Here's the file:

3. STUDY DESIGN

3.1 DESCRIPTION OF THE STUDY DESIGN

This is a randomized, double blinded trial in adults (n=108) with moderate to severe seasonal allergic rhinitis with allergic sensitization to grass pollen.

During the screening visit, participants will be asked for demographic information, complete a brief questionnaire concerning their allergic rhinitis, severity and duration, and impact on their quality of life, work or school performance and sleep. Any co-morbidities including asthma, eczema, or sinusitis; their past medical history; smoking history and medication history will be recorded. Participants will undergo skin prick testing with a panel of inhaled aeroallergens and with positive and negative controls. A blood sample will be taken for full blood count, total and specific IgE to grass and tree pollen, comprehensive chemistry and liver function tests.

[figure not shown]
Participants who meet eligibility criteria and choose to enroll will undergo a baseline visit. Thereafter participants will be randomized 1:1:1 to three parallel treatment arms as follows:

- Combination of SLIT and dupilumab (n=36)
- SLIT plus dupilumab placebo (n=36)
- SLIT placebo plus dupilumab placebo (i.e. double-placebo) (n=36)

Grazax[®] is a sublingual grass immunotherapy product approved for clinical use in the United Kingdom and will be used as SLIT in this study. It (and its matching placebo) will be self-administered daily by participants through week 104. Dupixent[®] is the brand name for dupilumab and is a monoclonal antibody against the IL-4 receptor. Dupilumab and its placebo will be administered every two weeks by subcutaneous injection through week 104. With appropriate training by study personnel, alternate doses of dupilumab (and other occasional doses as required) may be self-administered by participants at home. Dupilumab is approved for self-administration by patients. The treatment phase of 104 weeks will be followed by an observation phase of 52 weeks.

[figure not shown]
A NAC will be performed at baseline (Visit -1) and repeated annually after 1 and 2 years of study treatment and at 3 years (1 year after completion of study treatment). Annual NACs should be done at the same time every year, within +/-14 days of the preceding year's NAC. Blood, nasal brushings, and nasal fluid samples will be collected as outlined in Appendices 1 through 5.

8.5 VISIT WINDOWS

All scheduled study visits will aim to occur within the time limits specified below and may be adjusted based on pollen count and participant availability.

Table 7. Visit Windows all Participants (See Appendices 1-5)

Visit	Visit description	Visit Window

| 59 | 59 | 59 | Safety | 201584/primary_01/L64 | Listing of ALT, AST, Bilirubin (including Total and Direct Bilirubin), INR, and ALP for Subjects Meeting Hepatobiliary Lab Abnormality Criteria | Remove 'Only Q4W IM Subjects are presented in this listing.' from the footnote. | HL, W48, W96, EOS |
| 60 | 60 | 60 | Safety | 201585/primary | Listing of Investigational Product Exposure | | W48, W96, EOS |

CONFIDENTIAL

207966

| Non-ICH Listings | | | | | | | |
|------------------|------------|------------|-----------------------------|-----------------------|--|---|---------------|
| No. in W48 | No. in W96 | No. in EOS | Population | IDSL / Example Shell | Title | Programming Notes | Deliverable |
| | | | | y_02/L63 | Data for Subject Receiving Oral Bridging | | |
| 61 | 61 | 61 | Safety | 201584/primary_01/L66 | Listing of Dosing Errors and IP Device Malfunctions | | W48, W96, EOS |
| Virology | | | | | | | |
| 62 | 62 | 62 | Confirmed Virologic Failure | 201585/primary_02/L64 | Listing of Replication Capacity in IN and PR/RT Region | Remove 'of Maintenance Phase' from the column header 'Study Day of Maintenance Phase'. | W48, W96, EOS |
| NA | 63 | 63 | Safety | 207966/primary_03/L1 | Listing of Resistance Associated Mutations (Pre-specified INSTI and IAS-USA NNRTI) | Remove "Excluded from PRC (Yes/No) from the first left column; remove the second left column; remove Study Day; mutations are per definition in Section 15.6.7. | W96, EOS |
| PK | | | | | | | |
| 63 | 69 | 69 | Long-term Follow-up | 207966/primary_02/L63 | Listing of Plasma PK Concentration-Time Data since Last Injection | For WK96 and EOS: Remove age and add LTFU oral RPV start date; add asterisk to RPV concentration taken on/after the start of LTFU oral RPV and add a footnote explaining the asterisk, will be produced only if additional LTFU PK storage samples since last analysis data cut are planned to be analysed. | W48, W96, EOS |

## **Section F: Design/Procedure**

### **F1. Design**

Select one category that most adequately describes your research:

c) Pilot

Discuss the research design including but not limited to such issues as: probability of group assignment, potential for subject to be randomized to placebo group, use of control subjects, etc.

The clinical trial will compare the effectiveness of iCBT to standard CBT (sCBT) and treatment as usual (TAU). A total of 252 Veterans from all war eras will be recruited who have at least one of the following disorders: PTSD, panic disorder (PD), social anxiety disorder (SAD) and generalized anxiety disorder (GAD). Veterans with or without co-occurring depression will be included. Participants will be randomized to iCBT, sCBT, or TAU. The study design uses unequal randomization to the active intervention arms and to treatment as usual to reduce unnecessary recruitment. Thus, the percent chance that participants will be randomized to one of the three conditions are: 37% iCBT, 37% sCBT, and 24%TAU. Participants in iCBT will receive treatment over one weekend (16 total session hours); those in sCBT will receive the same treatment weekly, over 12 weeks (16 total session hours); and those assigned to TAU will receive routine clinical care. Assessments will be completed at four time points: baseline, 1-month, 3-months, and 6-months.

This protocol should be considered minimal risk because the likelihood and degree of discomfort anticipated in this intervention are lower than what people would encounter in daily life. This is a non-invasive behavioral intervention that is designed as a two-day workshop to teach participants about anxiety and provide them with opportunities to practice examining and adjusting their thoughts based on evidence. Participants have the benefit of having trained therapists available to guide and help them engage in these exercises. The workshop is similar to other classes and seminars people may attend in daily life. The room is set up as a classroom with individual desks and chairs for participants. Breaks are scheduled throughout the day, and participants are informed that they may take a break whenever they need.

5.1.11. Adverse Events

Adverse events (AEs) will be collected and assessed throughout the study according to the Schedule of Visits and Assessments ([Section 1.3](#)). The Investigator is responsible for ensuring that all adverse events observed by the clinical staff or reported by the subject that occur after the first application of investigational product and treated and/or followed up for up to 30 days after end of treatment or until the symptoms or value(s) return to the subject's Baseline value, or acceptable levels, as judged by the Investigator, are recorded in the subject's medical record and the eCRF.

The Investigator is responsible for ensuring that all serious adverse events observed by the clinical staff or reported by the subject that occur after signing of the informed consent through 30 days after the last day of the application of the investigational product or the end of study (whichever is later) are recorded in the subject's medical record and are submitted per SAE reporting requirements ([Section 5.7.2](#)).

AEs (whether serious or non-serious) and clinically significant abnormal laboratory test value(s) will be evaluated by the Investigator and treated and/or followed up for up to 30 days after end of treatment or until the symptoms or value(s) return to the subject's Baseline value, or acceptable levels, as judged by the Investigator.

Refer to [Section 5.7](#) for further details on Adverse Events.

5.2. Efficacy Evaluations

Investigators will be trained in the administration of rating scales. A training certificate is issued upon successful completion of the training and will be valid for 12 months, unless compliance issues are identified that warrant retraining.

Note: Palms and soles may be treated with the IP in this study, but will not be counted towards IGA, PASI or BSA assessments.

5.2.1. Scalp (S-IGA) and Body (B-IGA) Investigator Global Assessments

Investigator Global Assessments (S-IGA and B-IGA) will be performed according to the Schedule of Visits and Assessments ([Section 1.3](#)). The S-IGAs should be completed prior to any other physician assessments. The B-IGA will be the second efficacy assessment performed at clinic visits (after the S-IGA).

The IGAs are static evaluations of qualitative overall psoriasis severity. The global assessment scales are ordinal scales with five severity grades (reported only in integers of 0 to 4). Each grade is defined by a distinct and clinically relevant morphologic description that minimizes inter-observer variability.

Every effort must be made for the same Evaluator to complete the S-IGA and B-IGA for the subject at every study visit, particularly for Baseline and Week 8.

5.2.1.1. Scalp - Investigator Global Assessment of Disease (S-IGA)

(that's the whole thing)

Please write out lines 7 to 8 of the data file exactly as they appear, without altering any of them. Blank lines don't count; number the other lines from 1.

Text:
- Combination of SLIT and dupilumab (n=36)
- SLIT plus dupilumab placebo (n=36)